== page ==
John-Paul Bellistri, MD, Edward Kwon, MD, Ajay Chopra, MD. Jacobi Medical Center.
The incidence of diaphragmatic rupture after blunt thoracoabdominal trauma has an incidence ranging from 1% to 3%1. Early identification and diagnosis remains a challenge. Among numerous retrospective studies, increase in Injury Severity Score appears most frequently with statistical significance. Traumatic diaphragmatic hernia may be repaired by thoracotomy, open abdominal, and laparoscopic approaches. Laparoscopic approach is associated with decreased length of stay and decreased number of discharges to skilled nursing facility2. Nothing in the English literature has described diaphragmatic rupture in a patient who had previously undergone lapraroscopic roux-en-y gastric bypass (LRYGB).
A 49 year old woman with a history of LRYGB presented to our institution with a post-traumatic diaphragmatic rupture after blunt thoracoabdominal trauma. One month prior, she had been involved in a motor vehicle accident and presented to an outside institution. She presented to our institution with sympoms of chest pain related to rib fractures and the diaphragmatic hernia was identified on chest imaging. Repair of the diaphragm was postponed to allow for healing of rib fractures. A laparoscopic approach for repair was decided upon with the expectation of reducing length of stay and morbidity that may be associated with open or thoracic approaches to repair.
The patient was placed in split leg position for the procedure. Five trocar sites were used during the procedure. The liver was retracted with a triangular retractor, which was followed by lysis of perihepatic adhesions. The diaphragmatic defect was then exposed. The gastric remanant and omentum had herniated into the pleural space. Harmonic scalpel was utilized to free the omentum from the lateral aspect of the defect. The liver was then freed from the diaphragm and retroperitoneum at the triangular ligament to free the medial border of the diaphragmatic defect. The diaphragmatic defect was repaired primarily using permanent sutures. A polyester mesh with anti-adhesion barrier was used to reinforce the defect. The mesh was anchored in with absorbable tacks laterally. Fibrin gel was utilized to anchor the medial border of the mesh in order to avoid cardiac injury. A left sided chest tube was placed intraoperatively. On post–operative day 2, the chest tube was removed and the patient was discharged home. A post-operative CT scan was obtained after three months demonstrating successful repair.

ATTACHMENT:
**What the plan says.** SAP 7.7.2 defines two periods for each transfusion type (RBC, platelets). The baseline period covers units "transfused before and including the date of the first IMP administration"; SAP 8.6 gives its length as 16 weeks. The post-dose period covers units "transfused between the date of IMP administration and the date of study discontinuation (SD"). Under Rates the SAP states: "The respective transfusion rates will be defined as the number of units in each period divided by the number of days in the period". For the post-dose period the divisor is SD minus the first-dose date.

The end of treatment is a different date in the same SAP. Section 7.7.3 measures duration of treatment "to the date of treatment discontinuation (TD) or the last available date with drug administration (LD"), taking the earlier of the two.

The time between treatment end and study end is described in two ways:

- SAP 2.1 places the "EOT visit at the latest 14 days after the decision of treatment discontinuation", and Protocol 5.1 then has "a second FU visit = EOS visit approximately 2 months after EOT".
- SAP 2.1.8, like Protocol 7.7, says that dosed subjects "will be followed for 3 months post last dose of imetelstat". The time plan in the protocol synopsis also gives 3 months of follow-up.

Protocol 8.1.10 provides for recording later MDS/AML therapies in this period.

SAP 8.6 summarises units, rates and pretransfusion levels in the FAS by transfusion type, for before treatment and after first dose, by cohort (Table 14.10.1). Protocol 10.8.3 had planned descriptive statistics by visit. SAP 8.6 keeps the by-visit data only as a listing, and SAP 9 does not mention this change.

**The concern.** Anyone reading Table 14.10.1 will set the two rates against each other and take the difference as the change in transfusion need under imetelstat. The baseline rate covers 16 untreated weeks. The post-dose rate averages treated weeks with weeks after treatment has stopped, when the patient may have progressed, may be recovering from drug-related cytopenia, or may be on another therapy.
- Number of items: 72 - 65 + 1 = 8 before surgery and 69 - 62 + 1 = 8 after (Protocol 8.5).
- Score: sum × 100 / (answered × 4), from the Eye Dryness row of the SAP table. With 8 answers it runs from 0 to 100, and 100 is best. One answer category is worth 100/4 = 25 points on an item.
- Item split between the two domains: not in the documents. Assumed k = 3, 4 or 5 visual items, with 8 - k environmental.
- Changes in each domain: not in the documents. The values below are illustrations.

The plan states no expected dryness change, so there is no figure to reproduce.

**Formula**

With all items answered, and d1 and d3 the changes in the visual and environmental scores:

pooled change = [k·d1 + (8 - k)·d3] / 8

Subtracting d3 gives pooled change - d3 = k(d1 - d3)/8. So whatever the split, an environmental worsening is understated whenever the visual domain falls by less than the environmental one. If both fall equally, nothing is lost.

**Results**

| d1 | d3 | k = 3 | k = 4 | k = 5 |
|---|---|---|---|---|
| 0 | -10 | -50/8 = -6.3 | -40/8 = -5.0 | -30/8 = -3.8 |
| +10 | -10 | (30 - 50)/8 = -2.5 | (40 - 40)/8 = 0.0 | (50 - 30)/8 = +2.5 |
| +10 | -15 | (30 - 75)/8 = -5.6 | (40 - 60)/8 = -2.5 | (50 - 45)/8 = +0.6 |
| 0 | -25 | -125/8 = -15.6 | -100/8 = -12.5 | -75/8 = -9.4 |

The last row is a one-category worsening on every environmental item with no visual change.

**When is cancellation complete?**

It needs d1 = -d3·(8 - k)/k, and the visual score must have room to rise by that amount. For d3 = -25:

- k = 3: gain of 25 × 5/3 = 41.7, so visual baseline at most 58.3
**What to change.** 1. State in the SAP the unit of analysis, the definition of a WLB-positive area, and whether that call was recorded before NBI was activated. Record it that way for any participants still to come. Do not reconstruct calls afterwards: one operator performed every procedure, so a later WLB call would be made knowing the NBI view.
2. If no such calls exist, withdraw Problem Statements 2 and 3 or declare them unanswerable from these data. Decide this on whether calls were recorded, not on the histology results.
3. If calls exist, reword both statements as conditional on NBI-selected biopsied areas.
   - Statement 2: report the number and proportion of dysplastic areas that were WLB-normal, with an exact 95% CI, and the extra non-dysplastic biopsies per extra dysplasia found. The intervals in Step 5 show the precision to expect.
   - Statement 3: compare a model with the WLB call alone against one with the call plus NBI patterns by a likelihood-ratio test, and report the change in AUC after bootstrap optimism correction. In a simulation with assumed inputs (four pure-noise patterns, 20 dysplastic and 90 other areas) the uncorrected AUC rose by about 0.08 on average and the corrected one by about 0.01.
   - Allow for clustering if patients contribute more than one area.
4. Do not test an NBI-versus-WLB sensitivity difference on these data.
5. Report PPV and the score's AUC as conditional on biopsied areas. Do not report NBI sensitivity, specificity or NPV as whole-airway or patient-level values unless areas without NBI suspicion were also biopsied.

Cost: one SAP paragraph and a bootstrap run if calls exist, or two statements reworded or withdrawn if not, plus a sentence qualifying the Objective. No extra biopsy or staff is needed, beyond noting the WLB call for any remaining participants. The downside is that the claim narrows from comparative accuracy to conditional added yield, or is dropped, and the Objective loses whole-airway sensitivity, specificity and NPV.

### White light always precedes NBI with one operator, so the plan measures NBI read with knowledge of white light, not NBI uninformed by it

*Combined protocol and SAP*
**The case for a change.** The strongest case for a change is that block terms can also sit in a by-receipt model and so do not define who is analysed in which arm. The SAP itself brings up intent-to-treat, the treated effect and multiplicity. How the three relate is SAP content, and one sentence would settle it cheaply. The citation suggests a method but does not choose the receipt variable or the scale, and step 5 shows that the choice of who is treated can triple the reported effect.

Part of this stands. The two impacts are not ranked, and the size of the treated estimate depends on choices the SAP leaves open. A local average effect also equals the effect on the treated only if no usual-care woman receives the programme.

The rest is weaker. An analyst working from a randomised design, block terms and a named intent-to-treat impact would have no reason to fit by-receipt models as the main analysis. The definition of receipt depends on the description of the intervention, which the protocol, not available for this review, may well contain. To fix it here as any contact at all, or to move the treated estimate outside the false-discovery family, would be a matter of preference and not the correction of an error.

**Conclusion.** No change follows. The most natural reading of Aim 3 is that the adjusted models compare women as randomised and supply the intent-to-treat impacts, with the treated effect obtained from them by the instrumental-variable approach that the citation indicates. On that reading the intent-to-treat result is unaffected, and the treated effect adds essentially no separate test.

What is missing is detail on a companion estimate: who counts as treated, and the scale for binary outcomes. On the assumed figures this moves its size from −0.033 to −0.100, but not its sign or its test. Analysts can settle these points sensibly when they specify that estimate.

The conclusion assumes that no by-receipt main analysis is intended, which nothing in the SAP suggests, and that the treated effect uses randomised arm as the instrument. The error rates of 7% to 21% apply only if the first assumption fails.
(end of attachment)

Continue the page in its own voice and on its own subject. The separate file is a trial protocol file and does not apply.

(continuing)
Diaphragmatic rupture in the setting of blunt thoracoabdominal trauma can be repaired by open abdominal, laparoscopic, or thoracic approaches. Laparoscopic approach to repair is a safe and effective option for these patients. This approach avoids morbidity associated with thoracotomy and open abdominal approaches. Our case describes a successful repair by laparoscopy.
1.) Reiff D et al. Identifying Injuries and Motor Vehicle Collision Characteristics that Together Are Suggestive of Diaphragmatic Rupture. J of Trauma 2002; 53:1139-1145.
2.) Paul S et al. Comparative analysis of diaphragmatic hernia repair outcomes using the nationwide inpatient sample database. Arch Surg 2012; 147:607-612.